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Customer reviews

4.8 out of 5 stars
121
4.8 out of 5 stars
Hejira
Format: MP3 Download|Change
Price:£6.99


on 10 November 2016
she should get the nobel prize like dylan!
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on 12 October 2017
Good record
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on 30 August 2017
Excellent
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on 7 September 2017
good old tunes from the past.
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on 27 March 2017
Fast delivery and great product. Of course it is. It's Joni Mitchell.
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on 26 July 2017
As ever Joni does her thing
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on 13 October 2017
Arrived promptly and enjoying this as such a great album
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on 27 April 2017
Great!
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on 4 January 2013
I am basing my views on this review on all of Joni's albums from Blue to Hejira, the latter which I believe to be Mitchell's most ambitious work yet. When I first listened to Hejira I will admit I was kind of underwhelmed, but willing to give the album a chance and I am glad I did because now the whole album stands out and each track shines strongly with none really surpassing the other in greatness with the exception perhaps of A Song For Sharon.

The feel of the album is quite mellow, with the songs following no set structure, which allows Joni to really show off her best storytelling lyrics yet. Joni's voice is also more mature here and less high pitched than on her earlier works; she has much more control and to me, this album demonstrates some of her best and certainly mature vocals. The instrumentation is centred around jangly guitars and there are no piano led songs to be found. Each of the songs seem to flow along together very smoothly, most of them with fading outros which really helps give the feel of travelling along winding, ceasless roads and feeling melancholy and reflective. Such feelings are abundant in this album in particular though it is much more subtle than on albums such as Blue.

Subtlety is really what makes this album works and I believe that it is listening to the subtle instrumentation in the free-form song structures that really brings the album to life. Hejira is a high-point for Joni not just vocally and lyrically but also musically. Every song on here has a great backing courtesy of Mitchell and her band, who aren't afraid to create some challenging soundscapes that demand attention. This is an album that requires focus and understanding due to it's lack of superficial hooks and melodies that Joni used on albums like Court and Spark and even Hissng of Summer Lawns to an extent.

I don't think you can really review the songs individually because this is the kind of album that really has to be viewed as a whole, which was probably why it yeilded no singles. Still, many regard A Song For Sharon as the album's centerpiece and rightly so. Joni's backing vocals are haunting, the story is beautiful and the hint of subtle jazz makes it as catchy and smooth as any hook-riddled pop tune, although this has none in the traditional sense. Black Crow is another standout, being the only out-right rock orientated track on the song, useful because it stops the flow of the album from becoming too monotonous, especially because none of the tracks fall below the four minute mark and the majority are above five. My personal favourites are Blue Motel Room, a Jazz-inspired track that has so much cool and mellow beauty that I find myself constantly returning to it. Finally, the title track itself maintains for me, one of the best intros with those wonderfully jangling guitars and another great story from Mitchell.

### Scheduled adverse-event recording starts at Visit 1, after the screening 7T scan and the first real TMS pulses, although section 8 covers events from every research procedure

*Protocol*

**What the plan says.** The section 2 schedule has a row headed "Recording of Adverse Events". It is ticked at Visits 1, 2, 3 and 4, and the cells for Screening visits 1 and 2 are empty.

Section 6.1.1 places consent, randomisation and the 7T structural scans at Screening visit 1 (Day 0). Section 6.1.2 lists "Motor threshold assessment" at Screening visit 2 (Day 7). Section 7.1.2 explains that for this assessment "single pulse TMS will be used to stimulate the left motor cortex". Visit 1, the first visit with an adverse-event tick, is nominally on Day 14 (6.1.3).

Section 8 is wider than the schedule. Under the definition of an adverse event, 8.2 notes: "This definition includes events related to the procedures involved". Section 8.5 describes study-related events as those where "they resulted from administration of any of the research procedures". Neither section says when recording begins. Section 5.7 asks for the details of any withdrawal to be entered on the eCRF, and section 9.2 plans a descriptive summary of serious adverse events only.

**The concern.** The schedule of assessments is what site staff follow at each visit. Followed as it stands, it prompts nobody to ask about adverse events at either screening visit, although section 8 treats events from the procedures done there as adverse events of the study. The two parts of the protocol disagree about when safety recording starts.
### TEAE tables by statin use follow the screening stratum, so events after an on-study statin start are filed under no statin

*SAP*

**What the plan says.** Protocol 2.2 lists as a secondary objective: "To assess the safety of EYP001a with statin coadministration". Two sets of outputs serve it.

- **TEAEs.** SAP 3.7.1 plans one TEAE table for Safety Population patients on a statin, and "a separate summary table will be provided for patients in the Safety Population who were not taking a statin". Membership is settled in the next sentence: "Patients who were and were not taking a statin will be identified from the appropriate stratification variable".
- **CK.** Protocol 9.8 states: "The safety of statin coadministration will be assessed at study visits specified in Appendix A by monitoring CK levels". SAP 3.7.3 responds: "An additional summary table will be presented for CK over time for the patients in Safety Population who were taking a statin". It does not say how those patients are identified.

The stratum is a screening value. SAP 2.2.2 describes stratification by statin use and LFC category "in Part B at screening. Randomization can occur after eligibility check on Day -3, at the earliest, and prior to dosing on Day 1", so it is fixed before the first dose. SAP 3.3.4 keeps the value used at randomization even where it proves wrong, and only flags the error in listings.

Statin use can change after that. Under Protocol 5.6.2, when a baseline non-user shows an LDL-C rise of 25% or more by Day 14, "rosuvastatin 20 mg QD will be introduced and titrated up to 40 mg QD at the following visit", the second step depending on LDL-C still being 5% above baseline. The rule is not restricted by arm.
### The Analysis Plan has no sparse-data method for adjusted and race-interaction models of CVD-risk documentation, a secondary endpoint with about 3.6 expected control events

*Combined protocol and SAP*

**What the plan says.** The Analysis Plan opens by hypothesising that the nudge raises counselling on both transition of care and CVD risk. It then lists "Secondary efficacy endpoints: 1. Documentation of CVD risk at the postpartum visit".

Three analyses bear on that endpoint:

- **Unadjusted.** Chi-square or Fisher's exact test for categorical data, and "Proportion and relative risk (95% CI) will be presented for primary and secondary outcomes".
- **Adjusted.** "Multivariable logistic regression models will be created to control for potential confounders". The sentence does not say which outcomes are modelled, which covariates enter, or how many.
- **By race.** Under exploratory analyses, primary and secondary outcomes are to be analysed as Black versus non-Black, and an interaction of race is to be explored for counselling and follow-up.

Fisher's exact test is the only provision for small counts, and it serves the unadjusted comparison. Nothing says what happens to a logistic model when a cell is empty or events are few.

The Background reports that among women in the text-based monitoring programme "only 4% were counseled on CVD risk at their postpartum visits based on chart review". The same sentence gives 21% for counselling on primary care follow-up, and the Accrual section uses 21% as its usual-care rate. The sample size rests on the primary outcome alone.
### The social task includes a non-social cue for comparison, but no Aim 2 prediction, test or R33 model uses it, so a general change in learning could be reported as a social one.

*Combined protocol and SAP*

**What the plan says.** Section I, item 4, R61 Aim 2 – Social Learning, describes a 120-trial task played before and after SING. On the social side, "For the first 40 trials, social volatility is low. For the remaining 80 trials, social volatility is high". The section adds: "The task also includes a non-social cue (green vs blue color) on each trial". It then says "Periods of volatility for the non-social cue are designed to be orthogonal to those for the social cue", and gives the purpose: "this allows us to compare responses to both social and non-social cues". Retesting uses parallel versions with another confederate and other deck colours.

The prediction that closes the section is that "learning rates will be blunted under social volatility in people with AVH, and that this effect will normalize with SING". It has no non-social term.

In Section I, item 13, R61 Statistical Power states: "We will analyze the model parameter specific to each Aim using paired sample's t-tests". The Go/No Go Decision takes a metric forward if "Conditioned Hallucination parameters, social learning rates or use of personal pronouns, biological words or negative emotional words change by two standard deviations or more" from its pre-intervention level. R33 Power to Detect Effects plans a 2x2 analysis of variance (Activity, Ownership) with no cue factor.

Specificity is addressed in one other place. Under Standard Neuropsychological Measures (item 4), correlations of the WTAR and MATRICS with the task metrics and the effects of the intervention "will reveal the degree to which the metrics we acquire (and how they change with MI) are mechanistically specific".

Having said all of this, Hejira is perhaps not the type of album for a casual Joni Mitchell fan or someone who hasn't got any of her albums. For those people, Court and Spark may be a better start, or Blue perhaps. Those who prefer her more experimental phase that began with Summer Lawns will possibly find this a more appealing listen. It is unfortunate that Joni is not particularly remembered for these later 70's works because these albums, Hejira and particular showcase a much more mature singer with her strongest lyrics and some really challenging instrumentation to back it all up. I just hope Juan Juan's Reckless Daughter is just as good.
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on 30 April 2002
I first heard this album in 1977 and I feel privaliged to have heard it at the time. What this album would sound like now if I heard it for the first time, I don't know, but one thing is certain for me, this is one of the best albums from that golden age of music(1965-1980) and probably in the top ten (if you like lists). I agree with the other reviewers that the musician ship and rare beauty of the lyrics are almost unsurpassed. Amelia and Song For Sharon are without peers. The lyrics are poetic and the music spacious yet lean with a slight jazzy hint from the fretless bass. Sadly Jaco Pastorious (Bass) was killed in Forida not so long ago and this album is a showcase for his work too. I am surprised that more people do not rate this as their favourite Joni Mitchell, but in fairness to them, a word of caution, it is a little unusual and takes some getting into and it is to an extent a "musicians" album. I'd also recommend Don Juans Reckless Daughter, though it is slightly less accessible, but of the same period and style.
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